Will cried out, and folded over, the pain in his side strong enough to be broken ribs, maybe internal bleeding. But he didn't have more than a half second to assess his injuries before his attacker was on top of him, pinning him down, unnaturally strong--a snarling distorted face with huge canines and features more lupine than human. Its sharp claws dug into his shoulders and Will let out a scream.

A shot rang out, the proximity of it deafening. The thing that had been attacking him fell back, and let go. He scrambled to his feet, ears still ringing from the shot and saw Sam Winchester, arm extended, revolver pointed at the--the werewolf. Because that's what it had to be— a man and a wolf, fused into one terrifying being. The gun had hit it in the head, there was a good chunk of its skull missing, and yet somehow it was still alive, still snarling, focused now—much to Will's relief—entirely on Sam and his gun.

Winchester, for his part, didn't look concerned in the least. He aimed the gun, angling it ever so slightly down and fired again, shooting the thing straight in the heart. It let out a pained whoof of a noise and fell to its knees, then collapsed forwards.

Will watched in shocked amazement as the distended jaw and snout shrunk, leaving the thing looking nearly human again. He looked up at Sam, who lowered his gun and gave him a nod.


Will tapped the hammer against the nail one more time. It was ugly, but it'd do until he had time to properly replace the porch-railing. He picked up his beer and sat back down across from Sam. "So werewolves are real."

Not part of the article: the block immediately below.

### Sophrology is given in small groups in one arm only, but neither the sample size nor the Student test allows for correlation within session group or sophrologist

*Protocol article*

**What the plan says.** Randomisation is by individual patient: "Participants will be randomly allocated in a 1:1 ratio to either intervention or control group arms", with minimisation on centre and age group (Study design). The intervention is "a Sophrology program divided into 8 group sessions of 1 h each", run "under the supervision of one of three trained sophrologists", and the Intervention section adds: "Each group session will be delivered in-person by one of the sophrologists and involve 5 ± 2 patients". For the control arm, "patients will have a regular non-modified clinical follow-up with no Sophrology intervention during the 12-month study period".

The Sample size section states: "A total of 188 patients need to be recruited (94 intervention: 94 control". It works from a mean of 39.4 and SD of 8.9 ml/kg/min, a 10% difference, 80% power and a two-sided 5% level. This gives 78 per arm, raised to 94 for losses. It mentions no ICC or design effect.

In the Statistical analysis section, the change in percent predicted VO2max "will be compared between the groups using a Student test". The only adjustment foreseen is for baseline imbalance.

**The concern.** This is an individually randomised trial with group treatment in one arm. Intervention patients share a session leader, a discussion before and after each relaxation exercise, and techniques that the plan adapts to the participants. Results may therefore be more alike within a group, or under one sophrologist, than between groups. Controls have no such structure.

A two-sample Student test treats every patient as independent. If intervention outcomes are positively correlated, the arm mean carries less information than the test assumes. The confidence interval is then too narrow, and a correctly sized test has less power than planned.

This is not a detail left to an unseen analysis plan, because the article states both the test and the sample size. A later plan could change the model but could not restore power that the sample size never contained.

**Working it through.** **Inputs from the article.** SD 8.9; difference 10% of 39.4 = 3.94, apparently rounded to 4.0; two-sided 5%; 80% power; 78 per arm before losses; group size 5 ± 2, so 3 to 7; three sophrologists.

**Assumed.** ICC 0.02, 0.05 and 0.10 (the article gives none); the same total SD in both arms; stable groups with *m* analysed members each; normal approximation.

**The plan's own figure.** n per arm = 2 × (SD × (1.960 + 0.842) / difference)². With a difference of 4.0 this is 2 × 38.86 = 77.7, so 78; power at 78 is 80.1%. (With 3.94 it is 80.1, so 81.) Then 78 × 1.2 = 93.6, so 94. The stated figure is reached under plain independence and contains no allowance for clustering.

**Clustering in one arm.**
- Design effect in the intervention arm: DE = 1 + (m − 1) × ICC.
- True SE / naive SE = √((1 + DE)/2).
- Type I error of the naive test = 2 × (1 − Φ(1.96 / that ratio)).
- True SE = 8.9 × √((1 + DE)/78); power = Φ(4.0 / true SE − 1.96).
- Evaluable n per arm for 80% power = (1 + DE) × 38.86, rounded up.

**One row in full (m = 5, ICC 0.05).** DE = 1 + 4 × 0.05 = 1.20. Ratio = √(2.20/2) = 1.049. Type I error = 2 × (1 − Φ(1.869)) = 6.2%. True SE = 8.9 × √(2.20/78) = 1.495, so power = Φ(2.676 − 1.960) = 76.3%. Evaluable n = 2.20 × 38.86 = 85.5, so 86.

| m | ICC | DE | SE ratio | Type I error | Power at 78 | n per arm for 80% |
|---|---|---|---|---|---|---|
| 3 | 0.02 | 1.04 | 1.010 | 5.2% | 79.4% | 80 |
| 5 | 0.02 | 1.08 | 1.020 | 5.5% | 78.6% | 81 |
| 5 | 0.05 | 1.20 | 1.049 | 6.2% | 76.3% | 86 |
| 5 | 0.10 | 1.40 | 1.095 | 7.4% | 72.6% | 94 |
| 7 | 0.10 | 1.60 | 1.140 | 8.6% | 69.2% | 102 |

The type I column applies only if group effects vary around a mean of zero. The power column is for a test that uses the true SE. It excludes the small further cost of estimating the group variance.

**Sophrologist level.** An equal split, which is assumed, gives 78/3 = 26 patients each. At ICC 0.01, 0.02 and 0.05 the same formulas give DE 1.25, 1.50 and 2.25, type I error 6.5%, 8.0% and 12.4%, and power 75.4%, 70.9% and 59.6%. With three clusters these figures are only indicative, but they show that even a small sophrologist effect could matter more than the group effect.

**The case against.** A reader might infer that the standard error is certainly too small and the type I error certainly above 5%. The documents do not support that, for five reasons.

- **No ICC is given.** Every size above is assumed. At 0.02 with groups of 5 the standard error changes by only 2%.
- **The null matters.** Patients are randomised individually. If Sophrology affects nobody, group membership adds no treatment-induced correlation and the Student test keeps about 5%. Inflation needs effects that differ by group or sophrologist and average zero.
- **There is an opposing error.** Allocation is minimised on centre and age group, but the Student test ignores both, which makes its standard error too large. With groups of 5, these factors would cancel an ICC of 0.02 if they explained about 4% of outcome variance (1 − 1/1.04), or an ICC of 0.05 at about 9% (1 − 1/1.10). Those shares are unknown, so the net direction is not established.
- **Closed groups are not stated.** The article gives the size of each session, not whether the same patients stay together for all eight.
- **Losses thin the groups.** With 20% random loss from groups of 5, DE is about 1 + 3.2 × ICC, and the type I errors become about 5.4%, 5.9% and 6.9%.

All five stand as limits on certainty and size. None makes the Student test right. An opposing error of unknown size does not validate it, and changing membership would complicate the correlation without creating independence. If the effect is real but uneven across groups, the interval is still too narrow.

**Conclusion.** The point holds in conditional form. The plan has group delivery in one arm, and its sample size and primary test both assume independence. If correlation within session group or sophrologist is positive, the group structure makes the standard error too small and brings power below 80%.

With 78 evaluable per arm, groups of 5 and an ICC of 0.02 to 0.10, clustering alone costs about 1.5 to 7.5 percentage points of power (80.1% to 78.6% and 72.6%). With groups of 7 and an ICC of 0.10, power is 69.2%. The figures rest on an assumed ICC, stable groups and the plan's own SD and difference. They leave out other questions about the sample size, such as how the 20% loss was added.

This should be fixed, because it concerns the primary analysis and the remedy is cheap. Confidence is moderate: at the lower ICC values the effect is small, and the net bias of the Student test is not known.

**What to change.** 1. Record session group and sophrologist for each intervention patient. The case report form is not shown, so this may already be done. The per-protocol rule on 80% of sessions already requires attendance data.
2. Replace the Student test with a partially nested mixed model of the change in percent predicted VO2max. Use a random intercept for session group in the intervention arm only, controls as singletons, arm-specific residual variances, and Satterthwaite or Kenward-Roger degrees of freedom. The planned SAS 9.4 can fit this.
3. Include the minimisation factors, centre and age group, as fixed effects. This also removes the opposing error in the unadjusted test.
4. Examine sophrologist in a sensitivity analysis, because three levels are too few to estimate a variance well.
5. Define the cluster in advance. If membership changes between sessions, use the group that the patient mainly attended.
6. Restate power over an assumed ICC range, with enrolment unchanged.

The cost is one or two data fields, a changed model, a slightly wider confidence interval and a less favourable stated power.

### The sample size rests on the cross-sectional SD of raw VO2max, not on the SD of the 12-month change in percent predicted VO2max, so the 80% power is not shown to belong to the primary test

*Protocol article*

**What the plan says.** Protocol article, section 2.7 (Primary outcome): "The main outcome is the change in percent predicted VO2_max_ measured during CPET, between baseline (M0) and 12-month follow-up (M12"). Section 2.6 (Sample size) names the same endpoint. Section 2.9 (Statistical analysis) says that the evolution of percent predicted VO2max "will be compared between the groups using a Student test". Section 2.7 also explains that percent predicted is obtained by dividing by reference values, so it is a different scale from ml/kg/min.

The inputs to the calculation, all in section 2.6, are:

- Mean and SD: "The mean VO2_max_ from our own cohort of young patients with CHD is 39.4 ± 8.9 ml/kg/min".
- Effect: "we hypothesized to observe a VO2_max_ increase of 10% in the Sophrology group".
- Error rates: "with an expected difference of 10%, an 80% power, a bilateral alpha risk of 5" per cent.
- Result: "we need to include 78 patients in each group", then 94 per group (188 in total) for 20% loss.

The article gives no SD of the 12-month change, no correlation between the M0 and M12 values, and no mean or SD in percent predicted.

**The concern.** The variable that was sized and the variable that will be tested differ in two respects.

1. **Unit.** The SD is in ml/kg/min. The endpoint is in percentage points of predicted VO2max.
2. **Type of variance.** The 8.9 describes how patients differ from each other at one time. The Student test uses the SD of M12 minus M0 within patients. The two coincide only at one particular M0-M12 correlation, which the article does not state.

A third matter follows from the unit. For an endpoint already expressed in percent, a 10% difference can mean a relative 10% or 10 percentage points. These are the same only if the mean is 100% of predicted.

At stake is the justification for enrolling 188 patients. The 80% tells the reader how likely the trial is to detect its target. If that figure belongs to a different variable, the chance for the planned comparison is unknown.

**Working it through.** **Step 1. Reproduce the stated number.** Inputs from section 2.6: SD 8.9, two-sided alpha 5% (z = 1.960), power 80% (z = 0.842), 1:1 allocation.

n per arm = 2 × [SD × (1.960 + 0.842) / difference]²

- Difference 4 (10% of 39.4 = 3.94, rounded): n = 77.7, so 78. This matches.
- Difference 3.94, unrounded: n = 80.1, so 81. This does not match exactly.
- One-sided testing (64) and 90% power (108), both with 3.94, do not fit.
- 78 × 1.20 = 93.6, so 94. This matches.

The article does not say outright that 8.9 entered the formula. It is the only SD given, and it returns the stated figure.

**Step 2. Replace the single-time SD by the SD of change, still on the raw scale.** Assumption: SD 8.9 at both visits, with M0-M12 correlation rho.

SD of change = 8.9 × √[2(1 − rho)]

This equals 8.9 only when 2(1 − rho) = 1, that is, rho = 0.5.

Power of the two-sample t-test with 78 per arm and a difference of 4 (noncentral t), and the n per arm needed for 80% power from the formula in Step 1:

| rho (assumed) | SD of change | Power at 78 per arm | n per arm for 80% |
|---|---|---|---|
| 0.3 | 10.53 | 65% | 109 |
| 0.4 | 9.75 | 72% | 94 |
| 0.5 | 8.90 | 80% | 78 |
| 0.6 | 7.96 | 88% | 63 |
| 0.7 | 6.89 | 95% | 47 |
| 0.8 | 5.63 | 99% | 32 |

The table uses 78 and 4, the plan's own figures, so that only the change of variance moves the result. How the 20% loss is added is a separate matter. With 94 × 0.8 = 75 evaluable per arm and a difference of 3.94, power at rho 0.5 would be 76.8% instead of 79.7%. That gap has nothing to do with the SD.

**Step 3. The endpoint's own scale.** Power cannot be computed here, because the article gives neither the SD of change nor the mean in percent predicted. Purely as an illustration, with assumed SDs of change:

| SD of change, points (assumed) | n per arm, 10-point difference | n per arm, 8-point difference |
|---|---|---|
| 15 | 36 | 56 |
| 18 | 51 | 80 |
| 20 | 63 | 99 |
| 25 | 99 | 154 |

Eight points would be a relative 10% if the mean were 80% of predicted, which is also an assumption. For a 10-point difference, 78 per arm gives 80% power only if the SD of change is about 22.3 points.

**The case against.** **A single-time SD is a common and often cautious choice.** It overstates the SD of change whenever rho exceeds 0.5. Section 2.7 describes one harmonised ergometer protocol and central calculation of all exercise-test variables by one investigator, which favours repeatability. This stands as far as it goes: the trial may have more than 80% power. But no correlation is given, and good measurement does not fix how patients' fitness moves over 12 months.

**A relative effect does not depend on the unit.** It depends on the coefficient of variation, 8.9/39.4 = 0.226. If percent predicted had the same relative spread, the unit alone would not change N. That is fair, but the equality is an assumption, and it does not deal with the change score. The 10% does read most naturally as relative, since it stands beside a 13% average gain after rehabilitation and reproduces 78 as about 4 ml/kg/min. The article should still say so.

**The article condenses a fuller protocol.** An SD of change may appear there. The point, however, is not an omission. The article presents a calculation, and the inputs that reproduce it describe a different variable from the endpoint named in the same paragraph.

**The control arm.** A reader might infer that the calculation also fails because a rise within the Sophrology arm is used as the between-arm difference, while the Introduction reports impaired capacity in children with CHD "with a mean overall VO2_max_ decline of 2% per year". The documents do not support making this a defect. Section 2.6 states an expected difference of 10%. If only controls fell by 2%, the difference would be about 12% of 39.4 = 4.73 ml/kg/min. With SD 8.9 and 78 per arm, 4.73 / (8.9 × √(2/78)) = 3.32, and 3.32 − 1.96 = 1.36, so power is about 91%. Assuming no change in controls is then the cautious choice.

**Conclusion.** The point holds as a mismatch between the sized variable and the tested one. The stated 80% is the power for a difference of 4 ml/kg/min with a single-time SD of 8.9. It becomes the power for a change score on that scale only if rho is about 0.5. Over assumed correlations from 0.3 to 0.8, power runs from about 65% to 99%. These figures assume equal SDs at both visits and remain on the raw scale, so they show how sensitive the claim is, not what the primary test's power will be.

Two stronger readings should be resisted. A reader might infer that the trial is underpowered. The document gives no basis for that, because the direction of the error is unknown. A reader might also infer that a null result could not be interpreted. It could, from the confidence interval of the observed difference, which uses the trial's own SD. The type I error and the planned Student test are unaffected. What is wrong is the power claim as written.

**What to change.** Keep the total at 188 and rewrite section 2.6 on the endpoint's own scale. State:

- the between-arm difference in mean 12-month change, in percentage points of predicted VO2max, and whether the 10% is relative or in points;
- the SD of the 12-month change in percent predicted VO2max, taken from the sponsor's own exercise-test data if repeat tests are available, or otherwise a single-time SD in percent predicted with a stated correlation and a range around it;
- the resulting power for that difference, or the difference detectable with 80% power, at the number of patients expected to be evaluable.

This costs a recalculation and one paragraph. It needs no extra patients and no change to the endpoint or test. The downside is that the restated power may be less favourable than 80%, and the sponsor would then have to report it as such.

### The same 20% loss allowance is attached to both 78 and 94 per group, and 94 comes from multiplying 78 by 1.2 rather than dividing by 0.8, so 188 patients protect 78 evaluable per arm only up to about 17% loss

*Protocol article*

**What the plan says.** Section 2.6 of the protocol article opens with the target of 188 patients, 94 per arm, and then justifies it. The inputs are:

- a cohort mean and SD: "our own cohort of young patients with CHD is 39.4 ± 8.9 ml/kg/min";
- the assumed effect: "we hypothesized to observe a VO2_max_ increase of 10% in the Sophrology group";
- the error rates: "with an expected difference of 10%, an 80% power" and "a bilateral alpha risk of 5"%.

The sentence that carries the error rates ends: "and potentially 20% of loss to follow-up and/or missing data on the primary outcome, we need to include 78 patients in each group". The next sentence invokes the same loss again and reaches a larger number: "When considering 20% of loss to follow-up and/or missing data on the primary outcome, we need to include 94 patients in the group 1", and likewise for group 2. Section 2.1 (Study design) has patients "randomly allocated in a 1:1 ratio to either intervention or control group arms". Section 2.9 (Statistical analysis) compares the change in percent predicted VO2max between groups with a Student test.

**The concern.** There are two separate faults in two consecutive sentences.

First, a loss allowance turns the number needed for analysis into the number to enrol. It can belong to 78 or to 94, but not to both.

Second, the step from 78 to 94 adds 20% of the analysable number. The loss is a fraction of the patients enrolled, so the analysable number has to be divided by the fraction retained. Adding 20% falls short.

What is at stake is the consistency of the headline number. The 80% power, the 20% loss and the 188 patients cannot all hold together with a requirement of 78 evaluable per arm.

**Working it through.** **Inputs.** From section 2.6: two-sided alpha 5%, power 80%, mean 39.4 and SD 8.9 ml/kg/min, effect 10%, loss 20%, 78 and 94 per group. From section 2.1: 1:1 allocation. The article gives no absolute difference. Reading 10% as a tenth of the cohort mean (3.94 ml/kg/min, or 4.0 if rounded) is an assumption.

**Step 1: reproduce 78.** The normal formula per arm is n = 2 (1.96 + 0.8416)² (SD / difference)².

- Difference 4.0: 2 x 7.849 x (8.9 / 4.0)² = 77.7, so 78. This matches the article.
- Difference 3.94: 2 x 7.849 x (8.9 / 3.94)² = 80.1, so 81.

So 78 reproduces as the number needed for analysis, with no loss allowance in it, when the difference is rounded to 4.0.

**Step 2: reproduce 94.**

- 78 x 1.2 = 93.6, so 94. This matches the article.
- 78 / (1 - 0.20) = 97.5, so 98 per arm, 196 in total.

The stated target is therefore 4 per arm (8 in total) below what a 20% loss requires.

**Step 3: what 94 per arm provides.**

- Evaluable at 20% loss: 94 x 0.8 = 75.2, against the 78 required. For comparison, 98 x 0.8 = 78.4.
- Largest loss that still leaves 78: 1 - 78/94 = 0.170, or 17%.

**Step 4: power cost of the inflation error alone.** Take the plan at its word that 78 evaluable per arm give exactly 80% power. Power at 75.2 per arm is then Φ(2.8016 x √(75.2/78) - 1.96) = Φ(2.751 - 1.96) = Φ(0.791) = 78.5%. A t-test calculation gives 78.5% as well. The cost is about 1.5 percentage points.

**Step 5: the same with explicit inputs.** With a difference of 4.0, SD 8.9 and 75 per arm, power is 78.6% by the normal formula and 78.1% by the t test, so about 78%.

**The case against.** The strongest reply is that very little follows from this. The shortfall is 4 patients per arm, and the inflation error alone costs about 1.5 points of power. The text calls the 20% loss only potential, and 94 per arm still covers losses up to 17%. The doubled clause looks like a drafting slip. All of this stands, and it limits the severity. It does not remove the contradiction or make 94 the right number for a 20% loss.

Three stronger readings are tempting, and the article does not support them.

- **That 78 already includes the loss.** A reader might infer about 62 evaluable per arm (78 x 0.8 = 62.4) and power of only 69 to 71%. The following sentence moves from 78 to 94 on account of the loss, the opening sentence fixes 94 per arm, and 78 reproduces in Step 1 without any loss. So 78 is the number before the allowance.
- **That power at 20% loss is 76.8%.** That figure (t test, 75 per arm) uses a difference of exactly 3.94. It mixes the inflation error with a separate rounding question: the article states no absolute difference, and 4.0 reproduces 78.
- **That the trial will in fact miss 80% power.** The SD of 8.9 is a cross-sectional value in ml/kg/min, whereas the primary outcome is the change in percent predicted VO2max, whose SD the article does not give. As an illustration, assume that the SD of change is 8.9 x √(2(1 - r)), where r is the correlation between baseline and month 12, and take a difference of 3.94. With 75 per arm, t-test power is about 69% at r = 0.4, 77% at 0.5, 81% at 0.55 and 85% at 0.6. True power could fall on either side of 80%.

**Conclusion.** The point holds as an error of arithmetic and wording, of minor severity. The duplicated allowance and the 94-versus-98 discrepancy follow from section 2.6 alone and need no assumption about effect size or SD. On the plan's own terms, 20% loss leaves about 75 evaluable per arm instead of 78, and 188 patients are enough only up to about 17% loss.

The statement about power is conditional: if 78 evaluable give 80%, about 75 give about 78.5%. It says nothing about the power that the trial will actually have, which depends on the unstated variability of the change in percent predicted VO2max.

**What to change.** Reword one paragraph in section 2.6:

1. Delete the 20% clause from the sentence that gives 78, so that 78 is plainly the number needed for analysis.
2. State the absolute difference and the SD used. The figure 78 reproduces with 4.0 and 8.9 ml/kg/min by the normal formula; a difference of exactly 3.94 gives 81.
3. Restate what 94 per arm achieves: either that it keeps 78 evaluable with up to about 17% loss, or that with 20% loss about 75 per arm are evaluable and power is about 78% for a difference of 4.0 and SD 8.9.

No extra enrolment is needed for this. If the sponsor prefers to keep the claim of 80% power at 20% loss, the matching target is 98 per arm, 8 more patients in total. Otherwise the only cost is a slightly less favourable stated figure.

"What else?"

"Better question: what isn't?" Sam smirked. "But you wouldn't like that answer."

"You sure that was all of them?"

"Not all of them. But in this area, yeah."

"How'd you know it was coming after me?"

"I didn't. Lucky guess. A lot of times, when they shift, they'll go after people they consider a threat during the day. Two of them were trailing Agent Crawford. I killed them before I came here."

"So they what...they saw us at the warehouse?"

"Or they were at the station, saw you and Jack with me." Sam took another drink from his beer, pointed vaguely at Will's jacket-pocket. "You gonna call Jack?"

"Not yet."

"What are you gonna tell him?"

"That you tracked a werewolf to my house, saved my life and ran off, and I called him as soon as I could."